What if you can create an emotional response that’s not dependent on the situation?
Before you meet with your family, coworkers, or anyone else where you feel apprehensive about the gathering, practice letting go of the two extremes of emotion.
Letting go of resisting misery
Imagine your worst fears, but instead of resisting the habitual emotions, decide ahead of time that you’re going to breathe through the situation, and any pain. Then let it all go.
You may think you can’t imagine that. Give it a try and see what happens. My guess is you’ll experience something like this:
The first time you do it, you will feel intense emotions. But do this exercise a few more times and the emotions will start to subside.
You’re reconditioning a new response to an old pattern. If you have the desire to free yourself from emotional reactivity, repeat as many times as you can and do it on as many occasions as you can.
Letting go of desperately wanting happiness
If you want to kick it up a notch, do the same exercise on your highest of expectations, the ones that would make you the happiest. Instead of just feeling the thrill of getting what you want, breathe into it and calmly let it go.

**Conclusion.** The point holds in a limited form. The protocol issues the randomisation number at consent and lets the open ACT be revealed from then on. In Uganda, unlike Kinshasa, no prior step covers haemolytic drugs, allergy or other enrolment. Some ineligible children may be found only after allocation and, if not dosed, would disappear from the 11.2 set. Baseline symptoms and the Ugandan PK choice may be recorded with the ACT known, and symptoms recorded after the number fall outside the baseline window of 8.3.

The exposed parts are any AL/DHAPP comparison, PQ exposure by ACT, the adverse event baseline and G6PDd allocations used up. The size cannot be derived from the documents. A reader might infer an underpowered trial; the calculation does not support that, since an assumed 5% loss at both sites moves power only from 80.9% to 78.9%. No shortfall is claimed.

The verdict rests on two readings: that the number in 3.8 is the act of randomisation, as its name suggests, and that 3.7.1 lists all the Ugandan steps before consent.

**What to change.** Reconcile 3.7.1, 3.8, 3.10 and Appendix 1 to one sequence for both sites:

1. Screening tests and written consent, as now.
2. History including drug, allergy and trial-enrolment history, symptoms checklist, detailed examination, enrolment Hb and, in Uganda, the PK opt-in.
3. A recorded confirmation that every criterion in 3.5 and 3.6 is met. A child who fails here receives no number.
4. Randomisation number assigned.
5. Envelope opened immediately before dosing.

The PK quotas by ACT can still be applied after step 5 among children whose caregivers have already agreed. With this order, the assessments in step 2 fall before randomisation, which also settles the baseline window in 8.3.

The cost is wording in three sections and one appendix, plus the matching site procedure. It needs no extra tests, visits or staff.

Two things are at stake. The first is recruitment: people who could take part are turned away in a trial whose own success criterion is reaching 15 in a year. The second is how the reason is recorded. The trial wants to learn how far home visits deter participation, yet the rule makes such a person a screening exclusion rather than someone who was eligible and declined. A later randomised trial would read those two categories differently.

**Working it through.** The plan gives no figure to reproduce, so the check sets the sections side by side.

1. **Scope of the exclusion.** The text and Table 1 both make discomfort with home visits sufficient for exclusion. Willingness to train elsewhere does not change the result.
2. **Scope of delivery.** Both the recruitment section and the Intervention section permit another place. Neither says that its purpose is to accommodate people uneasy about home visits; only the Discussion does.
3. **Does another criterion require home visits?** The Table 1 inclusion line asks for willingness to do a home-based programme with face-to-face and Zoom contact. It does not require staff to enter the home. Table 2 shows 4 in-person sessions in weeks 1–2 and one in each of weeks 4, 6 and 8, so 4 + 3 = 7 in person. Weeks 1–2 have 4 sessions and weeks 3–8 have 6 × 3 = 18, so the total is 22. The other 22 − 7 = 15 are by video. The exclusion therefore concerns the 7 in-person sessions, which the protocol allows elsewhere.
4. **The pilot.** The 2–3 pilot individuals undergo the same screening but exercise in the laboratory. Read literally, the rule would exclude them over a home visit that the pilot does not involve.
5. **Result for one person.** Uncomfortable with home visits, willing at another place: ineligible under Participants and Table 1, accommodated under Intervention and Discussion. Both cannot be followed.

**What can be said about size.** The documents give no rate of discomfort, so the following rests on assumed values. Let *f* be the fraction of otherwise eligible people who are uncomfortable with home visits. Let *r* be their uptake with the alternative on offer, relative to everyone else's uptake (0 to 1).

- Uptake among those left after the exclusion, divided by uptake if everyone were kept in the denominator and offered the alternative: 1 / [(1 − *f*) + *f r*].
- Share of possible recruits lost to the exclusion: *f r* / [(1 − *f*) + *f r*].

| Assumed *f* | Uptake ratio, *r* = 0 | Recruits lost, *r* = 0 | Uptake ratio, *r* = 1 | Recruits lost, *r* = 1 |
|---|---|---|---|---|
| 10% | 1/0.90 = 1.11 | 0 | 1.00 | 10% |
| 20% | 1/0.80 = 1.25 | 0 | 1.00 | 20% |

As much as we want to hold on to the excitement of an experience, it doesn’t usually last very long. And the more we cling on to something, the more miserable we feel as we desperately grasp at the ever so fleeting remnants of what was.
The mental and emotional rehearsal we just did is not something new. We do it all the time when we’re anticipating or dreading—subconsciously mostly. We might as well use it for something useful—consciously and by choice.